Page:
After the shitstorm fiasco of #myNYPD, it may come as a surprise that not all police activity on social media results in disaster. This week, NPR’s All Tech Considered blog is lauding all the ways that police departments around the world are using social networks to solve crimes, specifically Pinterest:
“It’s a way for us to reach people who wouldn’t have gotten our messages before, people who maybe don’t interact with traditional media,” Kansas City police spokesperson Sarah Boyd has said.
Other examples include police in Richmond, Va., who use Pinterest to help in unsolved murder cases; and Pottstown, Pa., has reportedly seen a 57 percent increase in arrest rates for offenses such as theft, fraud and sexual assault after a local newspaper launched a Pinterest board featuring criminals’ mug shots.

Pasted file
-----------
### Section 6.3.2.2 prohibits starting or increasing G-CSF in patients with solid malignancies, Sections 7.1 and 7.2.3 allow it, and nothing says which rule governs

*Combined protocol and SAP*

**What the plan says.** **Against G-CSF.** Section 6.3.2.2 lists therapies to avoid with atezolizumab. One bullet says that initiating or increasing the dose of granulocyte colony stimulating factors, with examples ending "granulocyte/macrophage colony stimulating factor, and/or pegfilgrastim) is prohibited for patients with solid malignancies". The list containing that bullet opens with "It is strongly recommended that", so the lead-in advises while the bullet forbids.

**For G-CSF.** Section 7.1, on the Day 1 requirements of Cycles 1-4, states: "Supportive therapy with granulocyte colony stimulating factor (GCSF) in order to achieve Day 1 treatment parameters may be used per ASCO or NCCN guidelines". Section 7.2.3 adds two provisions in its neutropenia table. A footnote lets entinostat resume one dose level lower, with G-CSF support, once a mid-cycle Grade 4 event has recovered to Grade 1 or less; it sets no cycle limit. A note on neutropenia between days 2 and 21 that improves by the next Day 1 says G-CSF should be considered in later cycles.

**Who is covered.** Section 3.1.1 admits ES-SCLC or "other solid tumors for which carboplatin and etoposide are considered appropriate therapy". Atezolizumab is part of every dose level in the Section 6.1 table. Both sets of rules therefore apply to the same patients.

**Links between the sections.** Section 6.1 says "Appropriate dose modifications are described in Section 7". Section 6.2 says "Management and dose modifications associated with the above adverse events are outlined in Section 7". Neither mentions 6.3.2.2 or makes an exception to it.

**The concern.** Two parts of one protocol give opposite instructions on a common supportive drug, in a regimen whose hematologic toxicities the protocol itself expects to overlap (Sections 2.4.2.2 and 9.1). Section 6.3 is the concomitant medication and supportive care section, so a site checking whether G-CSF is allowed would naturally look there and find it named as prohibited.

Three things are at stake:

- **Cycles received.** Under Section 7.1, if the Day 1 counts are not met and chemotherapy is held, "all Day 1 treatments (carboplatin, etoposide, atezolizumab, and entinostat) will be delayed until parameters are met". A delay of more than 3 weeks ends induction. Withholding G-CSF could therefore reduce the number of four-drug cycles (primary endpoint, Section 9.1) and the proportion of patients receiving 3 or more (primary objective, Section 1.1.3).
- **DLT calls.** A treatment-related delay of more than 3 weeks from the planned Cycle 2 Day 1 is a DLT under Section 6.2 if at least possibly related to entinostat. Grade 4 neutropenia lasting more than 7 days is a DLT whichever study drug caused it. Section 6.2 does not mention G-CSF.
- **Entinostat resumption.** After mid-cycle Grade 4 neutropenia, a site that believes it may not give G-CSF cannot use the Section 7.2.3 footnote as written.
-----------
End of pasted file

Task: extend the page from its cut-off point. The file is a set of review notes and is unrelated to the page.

NPR also describes how the Federal Australian Police used YouTube pre-roll ads to disseminate a video of all the current missing persons in the country, which was so successful it won an award at this year’s SXSW Interactive.
The idea of having a more transparent channel between police and citizens as a method for better communication is a good one. Now if only we could trust them to not abuse it. (Image: NPR)